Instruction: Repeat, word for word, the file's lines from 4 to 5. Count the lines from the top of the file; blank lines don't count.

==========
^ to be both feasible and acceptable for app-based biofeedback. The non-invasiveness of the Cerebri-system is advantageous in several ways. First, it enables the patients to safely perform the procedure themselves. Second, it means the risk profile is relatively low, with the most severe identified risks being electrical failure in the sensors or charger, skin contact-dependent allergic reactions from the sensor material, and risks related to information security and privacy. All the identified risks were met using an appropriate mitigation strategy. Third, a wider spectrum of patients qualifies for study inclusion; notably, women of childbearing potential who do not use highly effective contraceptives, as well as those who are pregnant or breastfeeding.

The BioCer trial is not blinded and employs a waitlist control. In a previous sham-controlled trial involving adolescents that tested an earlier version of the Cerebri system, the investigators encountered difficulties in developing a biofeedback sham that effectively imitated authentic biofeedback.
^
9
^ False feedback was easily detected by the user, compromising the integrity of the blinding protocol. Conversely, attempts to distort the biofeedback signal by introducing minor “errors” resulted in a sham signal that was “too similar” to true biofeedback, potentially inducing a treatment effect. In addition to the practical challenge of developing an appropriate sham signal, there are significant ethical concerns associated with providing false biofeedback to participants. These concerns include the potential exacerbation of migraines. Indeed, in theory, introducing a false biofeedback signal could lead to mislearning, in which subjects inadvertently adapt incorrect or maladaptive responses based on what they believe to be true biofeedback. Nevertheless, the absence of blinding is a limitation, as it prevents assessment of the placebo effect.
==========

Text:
9
^ False feedback was easily detected by the user, compromising the integrity of the blinding protocol. Conversely, attempts to distort the biofeedback signal by introducing minor “errors” resulted in a sham signal that was “too similar” to true biofeedback, potentially inducing a treatment effect. In addition to the practical challenge of developing an appropriate sham signal, there are significant ethical concerns associated with providing false biofeedback to participants. These concerns include the potential exacerbation of migraines. Indeed, in theory, introducing a false biofeedback signal could lead to mislearning, in which subjects inadvertently adapt incorrect or maladaptive responses based on what they believe to be true biofeedback. Nevertheless, the absence of blinding is a limitation, as it prevents assessment of the placebo effect.